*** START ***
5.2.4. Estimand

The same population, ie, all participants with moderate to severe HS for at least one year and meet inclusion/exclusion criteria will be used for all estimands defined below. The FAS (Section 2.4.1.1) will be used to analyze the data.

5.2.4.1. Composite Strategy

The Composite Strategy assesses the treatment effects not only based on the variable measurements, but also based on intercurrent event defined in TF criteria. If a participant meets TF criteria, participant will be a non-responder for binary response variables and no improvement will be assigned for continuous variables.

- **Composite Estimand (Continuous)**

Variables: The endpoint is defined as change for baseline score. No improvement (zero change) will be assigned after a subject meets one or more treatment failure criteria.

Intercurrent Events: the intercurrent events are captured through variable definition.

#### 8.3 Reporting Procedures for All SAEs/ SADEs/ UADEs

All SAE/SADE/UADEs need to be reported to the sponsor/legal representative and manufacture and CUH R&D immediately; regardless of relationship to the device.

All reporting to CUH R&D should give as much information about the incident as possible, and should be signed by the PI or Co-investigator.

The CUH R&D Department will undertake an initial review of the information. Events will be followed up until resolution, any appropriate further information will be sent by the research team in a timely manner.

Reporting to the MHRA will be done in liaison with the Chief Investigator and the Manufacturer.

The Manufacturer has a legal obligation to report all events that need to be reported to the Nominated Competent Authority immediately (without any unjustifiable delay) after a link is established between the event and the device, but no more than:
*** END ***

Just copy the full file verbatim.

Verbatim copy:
5.2.4. Estimand

The same population, ie, all participants with moderate to severe HS for at least one year and meet inclusion/exclusion criteria will be used for all estimands defined below. The FAS (Section 2.4.1.1) will be used to analyze the data.

5.2.4.1. Composite Strategy

The Composite Strategy assesses the treatment effects not only based on the variable measurements, but also based on intercurrent event defined in TF criteria. If a participant meets TF criteria, participant will be a non-responder for binary response variables and no improvement will be assigned for continuous variables.

- **Composite Estimand (Continuous)**

Variables: The endpoint is defined as change for baseline score. No improvement (zero change) will be assigned after a subject meets one or more treatment failure criteria.

Intercurrent Events: the intercurrent events are captured through variable definition.

#### 8.3 Reporting Procedures for All SAEs/ SADEs/ UADEs

All SAE/SADE/UADEs need to be reported to the sponsor/legal representative and manufacture and CUH R&D immediately; regardless of relationship to the device.

All reporting to CUH R&D should give as much information about the incident as possible, and should be signed by the PI or Co-investigator.

The CUH R&D Department will undertake an initial review of the information. Events will be followed up until resolution, any appropriate further information will be sent by the research team in a timely manner.

Reporting to the MHRA will be done in liaison with the Chief Investigator and the Manufacturer.

The Manufacturer has a legal obligation to report all events that need to be reported to the Nominated Competent Authority immediately (without any unjustifiable delay) after a link is established between the event and the device, but no more than: